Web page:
My Cousin Eddie was a medic, who went on to become the pharmacist who ran

“Tuck’s Pharmacy” on Bear Skin Neck. He took over after Uncle George retired.

My Cousin Johnny emerged a completely different person. He had been studying

liberal arts degree in California where he got married while in school. He was a

‘sensitive soul,’ who never quite got ‘back on track.’  He decided to join the local

artists who lingered on the wharves and piers, setting up their easels. Johnny got

a studio apartment and created paintings which resembled anguish and terror.

in broad impressionistic, impassioned strokes.

How two identical twins could have such different experiences is due to their

unique temperaments and also, to where they ended up in the service. Being

a medic meant Cousin Eddie did not often have to shoot or kill people. His life

was in danger, he was trained to kill but he did not experience what Johnny

went through. Ed waded in the swamps from place to place, got bit like Johnny

by mosquitoes and other living experiences were similar. But Johnny had to

fear enemies who were hiding in the jungle, he had to kill ones who came at him,

springing out of places, scaring him and forever altering his life.

Cousin Johnny came back to California to school and wife. He displayed severe

psychological changes in erratic behaviors, making it nearly impossible for his

wife to stay with him.

It was during my 16th summer, when I was 15 years old that I came to live in the

apartments above the pharmacy. The soda fountain had been discontinued but

I mainly had the fun opportunity to work the candy counter. I also helped stock

shelves, sold cigarettes and magazines. I did not handle the prescriptions, my

Cousin Ed insisted only he or Uncle George did this.

When I was helping set the table for my first meal with Aunt Dot and Uncle

George, my dear Aunt Marie came in pouring sweat. She worked in the next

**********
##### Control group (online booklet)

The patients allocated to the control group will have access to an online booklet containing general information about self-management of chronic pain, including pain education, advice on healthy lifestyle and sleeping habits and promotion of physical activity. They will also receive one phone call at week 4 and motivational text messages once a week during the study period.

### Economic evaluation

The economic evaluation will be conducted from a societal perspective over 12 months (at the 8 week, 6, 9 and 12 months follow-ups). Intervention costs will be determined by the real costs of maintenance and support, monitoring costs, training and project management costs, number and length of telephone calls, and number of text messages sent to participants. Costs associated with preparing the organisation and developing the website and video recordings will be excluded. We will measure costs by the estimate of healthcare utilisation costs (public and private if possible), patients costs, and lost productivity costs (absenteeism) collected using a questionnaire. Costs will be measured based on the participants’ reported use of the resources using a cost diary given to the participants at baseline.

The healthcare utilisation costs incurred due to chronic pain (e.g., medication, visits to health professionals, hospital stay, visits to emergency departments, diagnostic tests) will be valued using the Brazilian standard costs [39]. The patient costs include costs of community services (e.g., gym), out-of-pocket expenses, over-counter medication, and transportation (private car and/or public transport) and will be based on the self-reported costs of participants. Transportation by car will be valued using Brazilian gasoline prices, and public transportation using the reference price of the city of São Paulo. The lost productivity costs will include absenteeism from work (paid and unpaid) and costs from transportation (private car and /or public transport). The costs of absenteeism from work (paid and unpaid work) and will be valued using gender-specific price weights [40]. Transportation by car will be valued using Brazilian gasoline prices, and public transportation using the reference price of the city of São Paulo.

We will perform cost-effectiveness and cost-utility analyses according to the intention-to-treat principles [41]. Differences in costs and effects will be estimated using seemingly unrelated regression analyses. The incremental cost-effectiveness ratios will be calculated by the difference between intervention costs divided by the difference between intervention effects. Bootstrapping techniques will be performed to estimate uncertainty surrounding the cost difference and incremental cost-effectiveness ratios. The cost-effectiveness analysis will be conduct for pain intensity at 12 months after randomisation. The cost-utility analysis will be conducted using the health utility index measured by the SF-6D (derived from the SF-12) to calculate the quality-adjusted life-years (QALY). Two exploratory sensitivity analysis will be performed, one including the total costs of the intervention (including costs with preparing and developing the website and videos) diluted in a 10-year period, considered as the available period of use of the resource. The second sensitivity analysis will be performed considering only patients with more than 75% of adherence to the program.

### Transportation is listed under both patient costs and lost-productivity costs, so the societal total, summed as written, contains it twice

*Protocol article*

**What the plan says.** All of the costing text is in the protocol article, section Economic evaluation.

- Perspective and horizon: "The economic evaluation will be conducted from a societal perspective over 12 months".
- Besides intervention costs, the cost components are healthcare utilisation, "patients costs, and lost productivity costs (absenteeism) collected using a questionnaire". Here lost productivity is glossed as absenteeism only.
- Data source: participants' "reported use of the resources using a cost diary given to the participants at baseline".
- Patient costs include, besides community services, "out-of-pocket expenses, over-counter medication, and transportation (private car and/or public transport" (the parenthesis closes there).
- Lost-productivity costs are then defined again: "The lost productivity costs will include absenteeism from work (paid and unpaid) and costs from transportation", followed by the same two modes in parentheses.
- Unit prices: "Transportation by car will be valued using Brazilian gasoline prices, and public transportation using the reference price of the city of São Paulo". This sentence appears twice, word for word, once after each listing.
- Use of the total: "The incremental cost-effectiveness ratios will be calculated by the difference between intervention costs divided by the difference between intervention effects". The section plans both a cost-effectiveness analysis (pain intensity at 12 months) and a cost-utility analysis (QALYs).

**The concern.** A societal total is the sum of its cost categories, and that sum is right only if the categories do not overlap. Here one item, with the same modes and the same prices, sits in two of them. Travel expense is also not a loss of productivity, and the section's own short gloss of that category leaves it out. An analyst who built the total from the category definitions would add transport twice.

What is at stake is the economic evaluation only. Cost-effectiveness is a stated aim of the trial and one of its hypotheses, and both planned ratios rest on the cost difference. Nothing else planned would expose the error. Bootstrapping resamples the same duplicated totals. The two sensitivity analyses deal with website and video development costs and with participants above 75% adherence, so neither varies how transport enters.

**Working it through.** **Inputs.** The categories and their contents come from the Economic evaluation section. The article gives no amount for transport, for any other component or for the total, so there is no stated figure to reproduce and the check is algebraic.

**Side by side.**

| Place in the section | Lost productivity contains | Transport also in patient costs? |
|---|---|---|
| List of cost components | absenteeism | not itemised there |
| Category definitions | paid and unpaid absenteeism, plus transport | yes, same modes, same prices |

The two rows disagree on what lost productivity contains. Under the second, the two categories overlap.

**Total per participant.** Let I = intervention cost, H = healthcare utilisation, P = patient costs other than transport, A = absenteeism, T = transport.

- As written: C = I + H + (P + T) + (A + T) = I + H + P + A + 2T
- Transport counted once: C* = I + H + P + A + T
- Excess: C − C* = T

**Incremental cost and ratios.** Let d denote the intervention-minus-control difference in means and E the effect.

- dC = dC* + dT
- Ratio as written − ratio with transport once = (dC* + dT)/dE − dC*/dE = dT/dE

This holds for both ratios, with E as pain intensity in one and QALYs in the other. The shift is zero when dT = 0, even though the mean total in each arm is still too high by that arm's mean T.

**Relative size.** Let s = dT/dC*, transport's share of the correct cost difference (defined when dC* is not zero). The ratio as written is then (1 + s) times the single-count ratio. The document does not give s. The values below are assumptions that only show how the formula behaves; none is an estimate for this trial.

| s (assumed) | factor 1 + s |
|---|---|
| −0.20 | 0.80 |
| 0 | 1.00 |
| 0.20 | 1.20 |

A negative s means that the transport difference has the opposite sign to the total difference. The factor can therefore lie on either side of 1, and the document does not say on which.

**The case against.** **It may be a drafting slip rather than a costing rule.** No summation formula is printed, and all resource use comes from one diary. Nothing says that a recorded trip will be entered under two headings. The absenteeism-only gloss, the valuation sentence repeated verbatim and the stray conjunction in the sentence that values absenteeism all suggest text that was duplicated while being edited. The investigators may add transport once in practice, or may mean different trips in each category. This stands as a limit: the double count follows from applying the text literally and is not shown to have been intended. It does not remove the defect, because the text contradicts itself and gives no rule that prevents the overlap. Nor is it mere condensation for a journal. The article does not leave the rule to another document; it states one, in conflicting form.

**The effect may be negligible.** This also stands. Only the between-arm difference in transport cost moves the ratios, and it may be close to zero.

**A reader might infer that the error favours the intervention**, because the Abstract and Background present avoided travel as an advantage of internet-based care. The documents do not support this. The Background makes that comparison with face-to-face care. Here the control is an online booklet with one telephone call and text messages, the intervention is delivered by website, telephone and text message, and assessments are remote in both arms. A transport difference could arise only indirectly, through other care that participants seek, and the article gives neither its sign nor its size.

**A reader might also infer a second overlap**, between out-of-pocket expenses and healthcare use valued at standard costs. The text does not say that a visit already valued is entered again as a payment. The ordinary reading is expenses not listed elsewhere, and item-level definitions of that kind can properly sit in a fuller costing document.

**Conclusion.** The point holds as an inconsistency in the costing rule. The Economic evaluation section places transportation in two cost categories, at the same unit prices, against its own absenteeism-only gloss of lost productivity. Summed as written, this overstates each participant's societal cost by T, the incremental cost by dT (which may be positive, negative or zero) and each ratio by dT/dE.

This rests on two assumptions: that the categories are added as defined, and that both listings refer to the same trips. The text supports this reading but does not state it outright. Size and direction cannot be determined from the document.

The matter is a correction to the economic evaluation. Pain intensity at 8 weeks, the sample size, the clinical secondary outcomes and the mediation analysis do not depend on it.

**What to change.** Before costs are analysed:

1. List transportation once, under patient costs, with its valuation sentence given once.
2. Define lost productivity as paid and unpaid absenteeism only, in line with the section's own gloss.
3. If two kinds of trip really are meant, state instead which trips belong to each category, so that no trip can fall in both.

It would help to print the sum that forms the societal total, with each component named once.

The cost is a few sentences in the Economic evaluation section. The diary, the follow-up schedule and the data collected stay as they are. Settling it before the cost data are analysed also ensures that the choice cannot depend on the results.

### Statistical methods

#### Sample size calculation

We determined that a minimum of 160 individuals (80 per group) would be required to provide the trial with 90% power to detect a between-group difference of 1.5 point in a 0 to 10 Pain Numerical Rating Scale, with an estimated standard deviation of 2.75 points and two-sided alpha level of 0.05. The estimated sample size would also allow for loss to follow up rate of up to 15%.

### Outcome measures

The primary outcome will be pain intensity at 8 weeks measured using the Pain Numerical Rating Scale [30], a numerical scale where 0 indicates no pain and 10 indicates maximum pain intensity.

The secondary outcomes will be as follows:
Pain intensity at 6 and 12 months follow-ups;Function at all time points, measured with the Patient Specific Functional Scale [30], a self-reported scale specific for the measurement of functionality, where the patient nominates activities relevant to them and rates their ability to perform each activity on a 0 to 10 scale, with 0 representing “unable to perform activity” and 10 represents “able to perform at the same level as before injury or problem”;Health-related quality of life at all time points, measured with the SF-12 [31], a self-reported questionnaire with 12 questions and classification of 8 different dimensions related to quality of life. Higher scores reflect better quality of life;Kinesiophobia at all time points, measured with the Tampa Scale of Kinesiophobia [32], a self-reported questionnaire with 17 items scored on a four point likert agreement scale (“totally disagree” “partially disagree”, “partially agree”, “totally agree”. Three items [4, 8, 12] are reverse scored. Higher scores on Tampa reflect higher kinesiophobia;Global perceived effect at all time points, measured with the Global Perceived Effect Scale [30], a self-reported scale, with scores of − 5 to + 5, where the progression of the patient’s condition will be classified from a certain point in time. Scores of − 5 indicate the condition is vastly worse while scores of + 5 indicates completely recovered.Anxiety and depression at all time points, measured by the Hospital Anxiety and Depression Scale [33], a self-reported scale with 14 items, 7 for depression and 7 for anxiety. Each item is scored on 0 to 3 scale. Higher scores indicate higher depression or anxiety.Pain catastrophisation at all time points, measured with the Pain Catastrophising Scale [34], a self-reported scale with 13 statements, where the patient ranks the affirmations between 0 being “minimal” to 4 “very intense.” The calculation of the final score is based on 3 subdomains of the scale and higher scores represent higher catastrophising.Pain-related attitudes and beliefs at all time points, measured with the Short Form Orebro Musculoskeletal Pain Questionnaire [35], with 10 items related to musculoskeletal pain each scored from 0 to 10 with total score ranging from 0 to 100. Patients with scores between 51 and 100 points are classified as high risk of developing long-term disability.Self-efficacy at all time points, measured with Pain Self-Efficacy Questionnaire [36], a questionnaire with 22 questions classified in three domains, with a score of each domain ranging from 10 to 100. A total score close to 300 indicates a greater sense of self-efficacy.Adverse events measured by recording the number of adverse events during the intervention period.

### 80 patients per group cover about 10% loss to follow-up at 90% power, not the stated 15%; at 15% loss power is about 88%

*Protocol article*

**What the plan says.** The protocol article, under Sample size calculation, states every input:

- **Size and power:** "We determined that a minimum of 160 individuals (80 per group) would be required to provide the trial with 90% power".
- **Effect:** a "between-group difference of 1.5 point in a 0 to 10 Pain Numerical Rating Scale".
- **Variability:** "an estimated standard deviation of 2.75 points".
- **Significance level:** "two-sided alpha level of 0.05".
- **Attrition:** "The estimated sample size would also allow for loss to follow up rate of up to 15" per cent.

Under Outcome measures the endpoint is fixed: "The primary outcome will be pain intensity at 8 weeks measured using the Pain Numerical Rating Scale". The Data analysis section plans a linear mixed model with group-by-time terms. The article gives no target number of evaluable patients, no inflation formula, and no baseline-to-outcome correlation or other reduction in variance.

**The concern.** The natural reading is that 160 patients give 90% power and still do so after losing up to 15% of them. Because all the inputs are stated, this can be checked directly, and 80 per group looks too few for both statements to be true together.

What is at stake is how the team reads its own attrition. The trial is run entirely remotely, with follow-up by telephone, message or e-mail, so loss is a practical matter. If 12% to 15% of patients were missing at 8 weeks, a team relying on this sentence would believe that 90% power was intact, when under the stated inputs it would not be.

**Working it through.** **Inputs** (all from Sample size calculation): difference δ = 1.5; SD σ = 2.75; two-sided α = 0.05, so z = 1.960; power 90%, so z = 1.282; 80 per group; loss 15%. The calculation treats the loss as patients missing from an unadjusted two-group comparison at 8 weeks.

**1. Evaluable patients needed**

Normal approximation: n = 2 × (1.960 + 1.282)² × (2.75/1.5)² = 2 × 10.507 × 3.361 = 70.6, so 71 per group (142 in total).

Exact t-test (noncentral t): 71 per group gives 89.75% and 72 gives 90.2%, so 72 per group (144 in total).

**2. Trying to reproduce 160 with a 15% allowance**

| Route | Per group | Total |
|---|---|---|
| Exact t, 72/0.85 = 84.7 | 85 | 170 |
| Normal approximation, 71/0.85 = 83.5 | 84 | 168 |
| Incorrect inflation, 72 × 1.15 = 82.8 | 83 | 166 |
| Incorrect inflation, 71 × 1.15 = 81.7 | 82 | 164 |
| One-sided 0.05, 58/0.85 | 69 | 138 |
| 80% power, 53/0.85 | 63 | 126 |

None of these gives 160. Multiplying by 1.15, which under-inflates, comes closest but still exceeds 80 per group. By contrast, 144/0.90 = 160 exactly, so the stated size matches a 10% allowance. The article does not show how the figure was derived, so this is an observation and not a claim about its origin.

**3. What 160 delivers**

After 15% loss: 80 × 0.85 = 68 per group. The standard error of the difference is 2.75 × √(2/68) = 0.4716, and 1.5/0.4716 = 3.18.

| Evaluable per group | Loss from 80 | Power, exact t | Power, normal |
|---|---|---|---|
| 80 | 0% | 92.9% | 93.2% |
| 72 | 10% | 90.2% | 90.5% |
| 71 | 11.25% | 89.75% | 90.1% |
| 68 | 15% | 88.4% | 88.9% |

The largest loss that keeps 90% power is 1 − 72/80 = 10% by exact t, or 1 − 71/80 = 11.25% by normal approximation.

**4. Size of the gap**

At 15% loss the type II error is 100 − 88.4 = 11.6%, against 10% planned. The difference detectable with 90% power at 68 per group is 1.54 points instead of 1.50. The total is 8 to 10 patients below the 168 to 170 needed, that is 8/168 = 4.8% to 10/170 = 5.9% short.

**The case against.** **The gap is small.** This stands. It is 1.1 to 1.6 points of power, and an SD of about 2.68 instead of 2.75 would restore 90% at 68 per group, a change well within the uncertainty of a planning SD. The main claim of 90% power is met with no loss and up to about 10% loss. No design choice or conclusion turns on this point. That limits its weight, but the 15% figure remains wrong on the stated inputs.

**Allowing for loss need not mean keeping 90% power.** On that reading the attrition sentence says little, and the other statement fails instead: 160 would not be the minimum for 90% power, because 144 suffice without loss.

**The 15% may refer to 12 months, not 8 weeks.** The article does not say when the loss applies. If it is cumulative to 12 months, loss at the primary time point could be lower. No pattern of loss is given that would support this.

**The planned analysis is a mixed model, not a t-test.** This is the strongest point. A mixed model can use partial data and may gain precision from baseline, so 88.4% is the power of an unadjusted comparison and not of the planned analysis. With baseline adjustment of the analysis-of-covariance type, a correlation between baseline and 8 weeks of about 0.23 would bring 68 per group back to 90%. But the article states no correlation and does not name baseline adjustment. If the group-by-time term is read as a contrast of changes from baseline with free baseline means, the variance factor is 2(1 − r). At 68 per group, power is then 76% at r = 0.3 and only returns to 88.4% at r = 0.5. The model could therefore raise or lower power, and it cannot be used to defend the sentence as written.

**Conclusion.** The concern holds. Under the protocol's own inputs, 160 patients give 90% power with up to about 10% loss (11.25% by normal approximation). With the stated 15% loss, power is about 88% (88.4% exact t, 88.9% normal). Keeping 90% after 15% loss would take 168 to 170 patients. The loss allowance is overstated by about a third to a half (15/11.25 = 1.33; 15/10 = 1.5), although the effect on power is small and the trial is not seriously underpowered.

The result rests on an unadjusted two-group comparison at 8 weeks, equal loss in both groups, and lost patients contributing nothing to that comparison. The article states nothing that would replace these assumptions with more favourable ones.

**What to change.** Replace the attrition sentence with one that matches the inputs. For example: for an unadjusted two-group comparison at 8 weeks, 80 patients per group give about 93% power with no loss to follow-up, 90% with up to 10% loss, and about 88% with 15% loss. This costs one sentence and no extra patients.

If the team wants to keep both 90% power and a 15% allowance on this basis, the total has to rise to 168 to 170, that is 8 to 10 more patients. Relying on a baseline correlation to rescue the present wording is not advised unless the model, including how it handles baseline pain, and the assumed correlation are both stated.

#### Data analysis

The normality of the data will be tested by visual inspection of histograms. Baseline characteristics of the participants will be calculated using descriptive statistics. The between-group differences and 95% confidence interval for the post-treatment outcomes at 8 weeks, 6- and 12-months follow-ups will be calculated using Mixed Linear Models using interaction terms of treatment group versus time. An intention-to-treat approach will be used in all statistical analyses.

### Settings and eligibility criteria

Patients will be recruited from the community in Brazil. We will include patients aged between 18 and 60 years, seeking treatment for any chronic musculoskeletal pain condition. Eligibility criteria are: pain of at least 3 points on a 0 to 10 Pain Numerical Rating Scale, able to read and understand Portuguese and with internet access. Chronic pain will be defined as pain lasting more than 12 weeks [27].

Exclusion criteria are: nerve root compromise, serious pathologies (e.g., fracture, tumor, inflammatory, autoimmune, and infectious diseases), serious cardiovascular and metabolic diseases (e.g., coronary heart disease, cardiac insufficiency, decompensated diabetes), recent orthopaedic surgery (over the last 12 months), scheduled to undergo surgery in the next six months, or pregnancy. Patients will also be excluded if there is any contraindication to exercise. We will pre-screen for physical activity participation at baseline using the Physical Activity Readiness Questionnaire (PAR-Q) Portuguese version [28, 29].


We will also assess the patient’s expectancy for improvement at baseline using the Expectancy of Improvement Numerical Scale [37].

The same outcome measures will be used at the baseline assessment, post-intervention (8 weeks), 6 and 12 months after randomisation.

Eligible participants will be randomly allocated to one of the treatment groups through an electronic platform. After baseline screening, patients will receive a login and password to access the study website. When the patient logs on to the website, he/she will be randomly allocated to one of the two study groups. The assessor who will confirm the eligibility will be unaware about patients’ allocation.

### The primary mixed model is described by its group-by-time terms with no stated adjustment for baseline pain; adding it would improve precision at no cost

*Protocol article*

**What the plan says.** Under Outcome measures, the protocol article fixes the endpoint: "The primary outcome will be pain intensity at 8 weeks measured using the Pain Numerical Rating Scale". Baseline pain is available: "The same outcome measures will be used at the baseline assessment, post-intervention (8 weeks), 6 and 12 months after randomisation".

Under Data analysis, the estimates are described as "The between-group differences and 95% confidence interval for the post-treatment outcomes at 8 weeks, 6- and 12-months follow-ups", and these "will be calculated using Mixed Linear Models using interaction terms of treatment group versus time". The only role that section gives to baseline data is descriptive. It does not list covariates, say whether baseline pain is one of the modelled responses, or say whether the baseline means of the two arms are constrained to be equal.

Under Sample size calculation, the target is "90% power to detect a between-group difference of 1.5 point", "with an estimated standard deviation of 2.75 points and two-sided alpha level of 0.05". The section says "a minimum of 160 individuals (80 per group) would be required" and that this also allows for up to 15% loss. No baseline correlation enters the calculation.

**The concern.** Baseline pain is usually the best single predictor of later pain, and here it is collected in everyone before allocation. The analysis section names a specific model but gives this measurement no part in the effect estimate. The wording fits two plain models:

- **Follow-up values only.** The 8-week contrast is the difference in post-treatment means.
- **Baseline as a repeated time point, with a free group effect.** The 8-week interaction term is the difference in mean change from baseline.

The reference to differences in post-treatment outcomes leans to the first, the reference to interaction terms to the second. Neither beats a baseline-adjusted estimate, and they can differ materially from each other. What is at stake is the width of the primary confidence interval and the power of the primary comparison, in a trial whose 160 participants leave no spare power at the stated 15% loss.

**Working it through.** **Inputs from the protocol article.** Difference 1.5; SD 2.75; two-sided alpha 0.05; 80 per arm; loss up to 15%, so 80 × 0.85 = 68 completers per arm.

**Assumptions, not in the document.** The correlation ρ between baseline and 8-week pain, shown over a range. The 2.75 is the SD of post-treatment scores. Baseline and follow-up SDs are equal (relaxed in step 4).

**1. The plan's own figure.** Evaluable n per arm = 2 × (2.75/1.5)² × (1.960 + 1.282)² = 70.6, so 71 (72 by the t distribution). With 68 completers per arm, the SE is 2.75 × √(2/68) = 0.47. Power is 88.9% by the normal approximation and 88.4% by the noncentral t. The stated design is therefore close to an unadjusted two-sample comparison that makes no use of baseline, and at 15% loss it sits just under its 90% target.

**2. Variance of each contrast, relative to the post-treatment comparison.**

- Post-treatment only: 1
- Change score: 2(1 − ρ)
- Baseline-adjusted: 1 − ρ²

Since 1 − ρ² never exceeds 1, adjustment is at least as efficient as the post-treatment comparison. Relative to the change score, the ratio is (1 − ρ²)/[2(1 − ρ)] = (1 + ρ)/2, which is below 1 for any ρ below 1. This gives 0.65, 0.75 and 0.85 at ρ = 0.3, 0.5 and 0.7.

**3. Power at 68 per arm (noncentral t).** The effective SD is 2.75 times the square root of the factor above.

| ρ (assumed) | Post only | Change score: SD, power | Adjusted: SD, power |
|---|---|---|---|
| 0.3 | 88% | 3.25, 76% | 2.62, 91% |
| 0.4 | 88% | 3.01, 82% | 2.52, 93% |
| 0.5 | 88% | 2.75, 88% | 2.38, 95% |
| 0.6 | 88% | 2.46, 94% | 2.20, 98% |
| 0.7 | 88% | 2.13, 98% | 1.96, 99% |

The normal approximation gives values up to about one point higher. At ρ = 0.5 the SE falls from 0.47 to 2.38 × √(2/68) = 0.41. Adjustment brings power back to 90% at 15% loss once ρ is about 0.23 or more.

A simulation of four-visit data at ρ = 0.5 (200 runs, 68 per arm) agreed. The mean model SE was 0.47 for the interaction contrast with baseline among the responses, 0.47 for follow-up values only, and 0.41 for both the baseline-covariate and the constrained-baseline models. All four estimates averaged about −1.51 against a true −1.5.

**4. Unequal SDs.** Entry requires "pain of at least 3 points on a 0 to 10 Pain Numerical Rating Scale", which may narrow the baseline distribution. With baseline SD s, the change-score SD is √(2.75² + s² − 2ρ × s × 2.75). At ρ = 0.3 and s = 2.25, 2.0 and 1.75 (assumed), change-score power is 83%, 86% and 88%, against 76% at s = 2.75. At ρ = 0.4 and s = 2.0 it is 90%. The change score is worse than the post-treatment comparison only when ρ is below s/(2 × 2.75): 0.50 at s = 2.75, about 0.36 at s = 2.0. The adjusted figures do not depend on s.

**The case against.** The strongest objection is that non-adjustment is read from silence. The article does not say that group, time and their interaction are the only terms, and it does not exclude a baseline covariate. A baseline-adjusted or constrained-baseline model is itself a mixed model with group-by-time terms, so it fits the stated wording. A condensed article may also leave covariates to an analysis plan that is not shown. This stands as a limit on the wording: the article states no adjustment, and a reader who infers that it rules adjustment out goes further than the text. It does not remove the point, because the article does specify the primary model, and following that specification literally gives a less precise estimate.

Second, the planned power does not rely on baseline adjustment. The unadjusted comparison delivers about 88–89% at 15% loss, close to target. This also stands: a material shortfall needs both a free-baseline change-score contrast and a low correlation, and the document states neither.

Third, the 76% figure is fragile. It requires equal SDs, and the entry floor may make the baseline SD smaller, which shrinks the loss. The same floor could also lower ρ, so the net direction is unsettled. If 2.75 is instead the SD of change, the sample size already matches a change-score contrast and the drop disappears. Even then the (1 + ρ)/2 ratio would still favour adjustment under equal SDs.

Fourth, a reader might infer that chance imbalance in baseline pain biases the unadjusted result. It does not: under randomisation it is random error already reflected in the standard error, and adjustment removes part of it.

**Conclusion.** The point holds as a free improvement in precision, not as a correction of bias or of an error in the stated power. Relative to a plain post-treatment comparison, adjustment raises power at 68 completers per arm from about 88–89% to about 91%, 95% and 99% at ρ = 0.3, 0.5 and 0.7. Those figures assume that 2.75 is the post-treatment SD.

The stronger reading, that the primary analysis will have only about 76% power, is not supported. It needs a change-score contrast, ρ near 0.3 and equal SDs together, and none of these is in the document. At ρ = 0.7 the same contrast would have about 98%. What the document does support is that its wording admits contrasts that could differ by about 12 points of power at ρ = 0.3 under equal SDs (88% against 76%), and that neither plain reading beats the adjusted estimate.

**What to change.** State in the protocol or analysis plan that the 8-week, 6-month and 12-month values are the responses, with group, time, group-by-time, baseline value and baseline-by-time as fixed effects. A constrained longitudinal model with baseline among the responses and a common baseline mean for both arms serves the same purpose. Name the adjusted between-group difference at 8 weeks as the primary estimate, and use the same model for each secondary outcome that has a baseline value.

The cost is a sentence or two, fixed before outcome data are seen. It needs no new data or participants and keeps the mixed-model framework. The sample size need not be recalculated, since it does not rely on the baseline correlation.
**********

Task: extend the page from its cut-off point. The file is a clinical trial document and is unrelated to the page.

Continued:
town, Gloucester, at Gorton’s fishery.

There was no air conditioning, just fans at her factor. Which I do contemplate

while I am working in the summer at the auto parts warehouse. I think of her

being able to do this, helps motivate me some days. (Aunt Marie worked for

20 years there, after Uncle Pete died, until she reached 65.) She went off

into her apartment, humming as she passed us, to wash up and change for


The phone rang and shortly after that, Cousin Johnny arrived. He wanted to

see his Cousin Rosalie’s daughter, Robin. We had met while I was young and

I had felt his emptiness and sorrow. He just was one of those, had he been able

to carry a tune, he would have ‘sung the blues.’ He wanted to take me for a

walk after dinner, to show me the different things and places within walking

distance. He was 12 years older than I, so had been home for about 4 years

from what they simply called, ‘the war.’

Johnny asked me at the end of the walk, what I thought about certain songs,

certain art periods. I told him I appreciated his taking the time to ‘show me


We decided to get a pop out of the cooler in the shop and go out to the edge

of the wharf. We hung our feet over the water and he told me a little bit of the

terrible things he had visioned and experienced while in Vietnam.

Cousin Johnny asked me if I were ‘grown up’ enough to hear about death?

I told him that I had been reading “Red Badge of Courage,” “Moby Dick,” “The

Scarlet Letter” and I had finished “Dr. Zhivago.” All had adult themes and there

were episodes of pain and anguish in each. These stories included heartbreak.

I told him I could handle adult subject matter.

He told me about his coming back and he said, “I f – – – ed up, Robin.” I waited

for him to give me details, but he only elaborated by saying a word I later came

to understand, “alienated.” He had alienated his wife, had alienated the other

soldiers in his combat missions and had been dishonorably discharged due to

his psychological disconnect from what he was assigned to do.

I gave him a hand to hold, felt very responsible and adult, while I told him, “My

parents don’t believe in Vietnam.” He nodded and said, “They are right, it

is the wrong place to get involved in and we won’t solve their problems.

What would they do if your brothers decided to not listen and follow orders,

if they were drafted?”

I reminded Johnny I was just going into my sophomore year, Randy would be

a freshman and Ricky was still in middle school. As a family, we had talked and

discussed Vietnam. We were like so many other families, watching it on the